Three days after the disheartening appearance of yet more chasms inflicting the often-fractured Marion City Council, we were pleased to witness first-hand Thursday evening an outstanding example of civic leadership by Mayor Mary Olson.
Yes, the mayor can at times seem a bit tedious — even schoolmarmish, some might say. But her painstaking, hour-long public review of seemingly every detail of a highly complicated legal document necessary to secure a new private housing complex had a point.
All the private reassurances in the world hadn’t convinced her of the safety of hitching the city’s future to a high-flying financial scheme designed by lawyers for lawyers. She wanted to get on the record, in an open public meeting, specific assurances from the city’s expert bond counsel that the city was in no way imperiled.
A fellow councilman expressed concern that the mayor exhibited lack of trust. A former councilman expressed disgust that she could have asked her questions earlier, in private. But the mayor wasn’t about to be charmed or bullied into putting the city at risk without specific, on-the-record answers that could, in the future, provide a defense if it turned out someone had been trying to slip something past her.
More important, she showed a willingness to listen. To the average person not schooled in high finance and legal loopholes — and even to a few of those who are — the scheme sounded, to put it mildly, sketchy. But rather than categorically rejecting it on those grounds, or categorically accepting it merely because some other person liked it, she remained willing to work with others — however long it took — until every last one of her questions could be resolved.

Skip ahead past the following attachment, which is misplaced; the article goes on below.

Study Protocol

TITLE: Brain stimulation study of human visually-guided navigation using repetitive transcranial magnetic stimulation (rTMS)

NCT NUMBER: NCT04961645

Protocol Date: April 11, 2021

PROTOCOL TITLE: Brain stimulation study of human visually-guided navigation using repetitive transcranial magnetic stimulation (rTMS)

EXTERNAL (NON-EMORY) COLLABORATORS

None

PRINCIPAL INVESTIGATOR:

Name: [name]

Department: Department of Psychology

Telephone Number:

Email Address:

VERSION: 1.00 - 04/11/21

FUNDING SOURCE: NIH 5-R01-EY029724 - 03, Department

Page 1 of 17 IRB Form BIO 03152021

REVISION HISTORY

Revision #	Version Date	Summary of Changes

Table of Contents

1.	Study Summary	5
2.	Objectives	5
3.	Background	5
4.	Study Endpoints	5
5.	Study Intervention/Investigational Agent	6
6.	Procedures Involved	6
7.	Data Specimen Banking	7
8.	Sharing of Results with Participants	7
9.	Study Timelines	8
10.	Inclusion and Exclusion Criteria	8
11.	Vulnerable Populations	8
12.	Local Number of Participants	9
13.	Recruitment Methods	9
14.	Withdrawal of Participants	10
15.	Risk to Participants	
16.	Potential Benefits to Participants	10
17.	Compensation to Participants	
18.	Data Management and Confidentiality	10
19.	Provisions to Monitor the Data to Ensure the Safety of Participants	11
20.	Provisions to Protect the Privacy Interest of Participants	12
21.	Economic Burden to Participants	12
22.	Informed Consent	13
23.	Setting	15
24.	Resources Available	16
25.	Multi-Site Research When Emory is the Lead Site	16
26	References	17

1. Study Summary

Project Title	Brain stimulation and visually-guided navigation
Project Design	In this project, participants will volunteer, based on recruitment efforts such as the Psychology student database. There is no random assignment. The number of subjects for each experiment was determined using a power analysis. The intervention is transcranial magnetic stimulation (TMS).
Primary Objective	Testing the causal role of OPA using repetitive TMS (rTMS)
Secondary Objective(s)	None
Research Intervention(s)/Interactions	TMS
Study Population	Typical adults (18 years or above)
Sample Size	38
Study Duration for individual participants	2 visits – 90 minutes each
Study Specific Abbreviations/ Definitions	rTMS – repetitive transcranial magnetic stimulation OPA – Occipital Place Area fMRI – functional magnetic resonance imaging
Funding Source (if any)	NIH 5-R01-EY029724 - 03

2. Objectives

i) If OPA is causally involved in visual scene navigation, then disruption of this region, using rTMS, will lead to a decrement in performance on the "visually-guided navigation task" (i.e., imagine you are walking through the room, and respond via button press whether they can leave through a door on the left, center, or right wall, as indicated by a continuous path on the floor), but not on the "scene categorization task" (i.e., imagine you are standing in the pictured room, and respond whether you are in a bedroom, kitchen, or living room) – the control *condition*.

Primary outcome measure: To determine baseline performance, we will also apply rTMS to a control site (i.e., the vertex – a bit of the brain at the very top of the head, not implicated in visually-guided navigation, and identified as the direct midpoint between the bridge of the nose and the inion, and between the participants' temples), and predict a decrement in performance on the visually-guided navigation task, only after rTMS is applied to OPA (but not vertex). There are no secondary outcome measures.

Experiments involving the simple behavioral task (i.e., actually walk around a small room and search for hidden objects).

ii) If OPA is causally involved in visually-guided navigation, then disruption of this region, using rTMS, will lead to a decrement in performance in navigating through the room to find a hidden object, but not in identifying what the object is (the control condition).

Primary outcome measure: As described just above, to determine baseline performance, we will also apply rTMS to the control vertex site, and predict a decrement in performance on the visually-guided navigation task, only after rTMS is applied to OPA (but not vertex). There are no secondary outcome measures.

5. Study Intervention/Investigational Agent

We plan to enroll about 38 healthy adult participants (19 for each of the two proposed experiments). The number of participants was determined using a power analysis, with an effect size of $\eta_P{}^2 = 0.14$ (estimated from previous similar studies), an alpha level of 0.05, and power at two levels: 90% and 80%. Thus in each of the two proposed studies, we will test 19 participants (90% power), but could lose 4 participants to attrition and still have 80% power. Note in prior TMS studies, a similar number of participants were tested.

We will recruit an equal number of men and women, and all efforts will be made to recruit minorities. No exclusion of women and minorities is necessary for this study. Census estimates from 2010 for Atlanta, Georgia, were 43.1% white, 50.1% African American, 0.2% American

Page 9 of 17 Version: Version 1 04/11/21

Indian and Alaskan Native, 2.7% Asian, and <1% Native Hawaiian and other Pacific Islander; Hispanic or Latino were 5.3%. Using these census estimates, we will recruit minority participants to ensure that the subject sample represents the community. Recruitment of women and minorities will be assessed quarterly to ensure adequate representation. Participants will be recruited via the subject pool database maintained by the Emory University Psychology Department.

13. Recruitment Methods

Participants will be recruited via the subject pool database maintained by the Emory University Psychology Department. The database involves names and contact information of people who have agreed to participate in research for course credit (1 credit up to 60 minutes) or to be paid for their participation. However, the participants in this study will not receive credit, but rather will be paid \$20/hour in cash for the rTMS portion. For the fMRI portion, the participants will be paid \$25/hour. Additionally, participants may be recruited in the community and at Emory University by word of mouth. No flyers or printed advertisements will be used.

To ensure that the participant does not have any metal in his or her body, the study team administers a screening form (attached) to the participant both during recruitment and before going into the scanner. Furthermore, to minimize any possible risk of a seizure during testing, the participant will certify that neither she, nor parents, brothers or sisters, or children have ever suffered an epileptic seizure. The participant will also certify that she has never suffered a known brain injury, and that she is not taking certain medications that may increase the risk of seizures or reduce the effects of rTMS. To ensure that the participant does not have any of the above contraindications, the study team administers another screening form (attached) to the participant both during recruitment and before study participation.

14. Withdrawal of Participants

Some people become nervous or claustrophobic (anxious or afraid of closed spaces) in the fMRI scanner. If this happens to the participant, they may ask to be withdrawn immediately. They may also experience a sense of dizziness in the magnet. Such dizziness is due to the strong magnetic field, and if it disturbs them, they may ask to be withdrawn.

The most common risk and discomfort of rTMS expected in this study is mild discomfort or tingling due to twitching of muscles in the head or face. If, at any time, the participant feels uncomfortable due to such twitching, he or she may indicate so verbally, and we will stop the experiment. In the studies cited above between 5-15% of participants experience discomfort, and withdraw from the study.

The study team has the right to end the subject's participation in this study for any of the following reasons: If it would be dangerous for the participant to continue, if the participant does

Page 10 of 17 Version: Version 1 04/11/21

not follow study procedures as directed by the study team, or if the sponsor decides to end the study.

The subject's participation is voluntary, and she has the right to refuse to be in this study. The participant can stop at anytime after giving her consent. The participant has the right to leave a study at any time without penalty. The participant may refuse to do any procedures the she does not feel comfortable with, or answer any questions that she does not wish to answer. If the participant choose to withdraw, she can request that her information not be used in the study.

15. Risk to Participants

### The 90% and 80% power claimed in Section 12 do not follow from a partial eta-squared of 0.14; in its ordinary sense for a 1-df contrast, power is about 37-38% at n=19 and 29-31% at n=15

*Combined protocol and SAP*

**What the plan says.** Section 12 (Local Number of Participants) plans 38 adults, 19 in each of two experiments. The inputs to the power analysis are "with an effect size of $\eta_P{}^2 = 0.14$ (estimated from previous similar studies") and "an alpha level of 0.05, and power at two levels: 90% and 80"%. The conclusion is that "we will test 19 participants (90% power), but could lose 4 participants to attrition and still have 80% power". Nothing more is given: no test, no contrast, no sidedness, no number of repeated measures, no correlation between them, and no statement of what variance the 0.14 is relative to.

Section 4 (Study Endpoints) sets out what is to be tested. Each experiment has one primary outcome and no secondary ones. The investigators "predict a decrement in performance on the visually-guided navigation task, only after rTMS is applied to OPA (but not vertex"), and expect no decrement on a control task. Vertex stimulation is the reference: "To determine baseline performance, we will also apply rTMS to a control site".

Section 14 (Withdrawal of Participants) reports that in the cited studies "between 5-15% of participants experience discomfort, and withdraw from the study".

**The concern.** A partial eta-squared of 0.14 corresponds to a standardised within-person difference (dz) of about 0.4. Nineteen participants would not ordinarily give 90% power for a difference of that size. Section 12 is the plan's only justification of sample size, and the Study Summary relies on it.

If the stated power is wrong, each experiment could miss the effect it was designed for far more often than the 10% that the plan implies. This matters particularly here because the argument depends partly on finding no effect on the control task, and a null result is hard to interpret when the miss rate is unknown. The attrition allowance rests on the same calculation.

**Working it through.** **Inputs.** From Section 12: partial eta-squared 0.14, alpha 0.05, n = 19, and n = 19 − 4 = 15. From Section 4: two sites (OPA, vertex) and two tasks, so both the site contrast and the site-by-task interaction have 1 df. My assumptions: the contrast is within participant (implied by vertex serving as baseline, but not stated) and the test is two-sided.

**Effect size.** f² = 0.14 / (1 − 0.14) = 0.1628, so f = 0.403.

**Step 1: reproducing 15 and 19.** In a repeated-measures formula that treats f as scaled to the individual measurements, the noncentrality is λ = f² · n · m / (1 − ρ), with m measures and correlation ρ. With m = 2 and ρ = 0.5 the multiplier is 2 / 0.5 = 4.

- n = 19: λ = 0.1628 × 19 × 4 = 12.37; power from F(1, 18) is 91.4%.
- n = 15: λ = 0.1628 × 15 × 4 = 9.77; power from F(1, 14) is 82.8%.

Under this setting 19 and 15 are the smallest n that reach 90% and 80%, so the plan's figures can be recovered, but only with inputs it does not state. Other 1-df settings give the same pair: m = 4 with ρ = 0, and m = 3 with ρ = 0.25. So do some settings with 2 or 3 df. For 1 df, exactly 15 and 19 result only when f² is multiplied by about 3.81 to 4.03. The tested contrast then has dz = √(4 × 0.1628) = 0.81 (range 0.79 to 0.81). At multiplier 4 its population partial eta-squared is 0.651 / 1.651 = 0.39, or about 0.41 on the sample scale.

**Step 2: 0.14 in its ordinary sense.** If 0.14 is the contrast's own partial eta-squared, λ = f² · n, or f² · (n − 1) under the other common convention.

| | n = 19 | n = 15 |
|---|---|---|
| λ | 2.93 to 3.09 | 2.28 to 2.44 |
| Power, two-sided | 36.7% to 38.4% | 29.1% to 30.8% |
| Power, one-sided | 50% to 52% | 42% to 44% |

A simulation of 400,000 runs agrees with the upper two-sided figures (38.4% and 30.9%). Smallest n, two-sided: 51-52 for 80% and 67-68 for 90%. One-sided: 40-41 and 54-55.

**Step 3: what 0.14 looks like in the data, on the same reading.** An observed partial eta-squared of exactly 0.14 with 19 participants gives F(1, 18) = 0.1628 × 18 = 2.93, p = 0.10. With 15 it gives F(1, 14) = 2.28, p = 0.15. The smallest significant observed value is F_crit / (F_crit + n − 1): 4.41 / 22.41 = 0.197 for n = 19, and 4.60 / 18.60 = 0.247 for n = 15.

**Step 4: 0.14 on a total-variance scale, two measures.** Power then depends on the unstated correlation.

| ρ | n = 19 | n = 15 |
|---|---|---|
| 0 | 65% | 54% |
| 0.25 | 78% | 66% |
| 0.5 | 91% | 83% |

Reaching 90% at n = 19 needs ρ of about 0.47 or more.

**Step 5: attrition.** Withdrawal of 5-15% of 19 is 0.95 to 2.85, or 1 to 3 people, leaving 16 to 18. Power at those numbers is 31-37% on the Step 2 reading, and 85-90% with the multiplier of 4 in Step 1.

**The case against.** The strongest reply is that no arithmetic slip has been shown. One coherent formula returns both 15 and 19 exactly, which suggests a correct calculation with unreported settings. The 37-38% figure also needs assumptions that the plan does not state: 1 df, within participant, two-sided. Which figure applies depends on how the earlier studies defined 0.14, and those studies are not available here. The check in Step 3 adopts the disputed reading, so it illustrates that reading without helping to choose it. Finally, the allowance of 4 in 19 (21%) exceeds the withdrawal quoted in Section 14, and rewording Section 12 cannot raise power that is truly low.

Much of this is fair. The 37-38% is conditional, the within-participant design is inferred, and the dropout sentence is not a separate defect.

Such spirit of cooperation and willingness to compromise is what has been sadly missing in recent years from many of our elected officials from Congress on down. To be sure, the time and effort might not have been necessary if a greater sense of trust existed. However, this is, after all, the same council, albeit with a few new members, that tried to have the mayor prosecuted for asking well-intentioned questions about whether the city was at risk when a business, which ultimately did fail, was rumored to be near bankruptcy.
— ERIC MEYER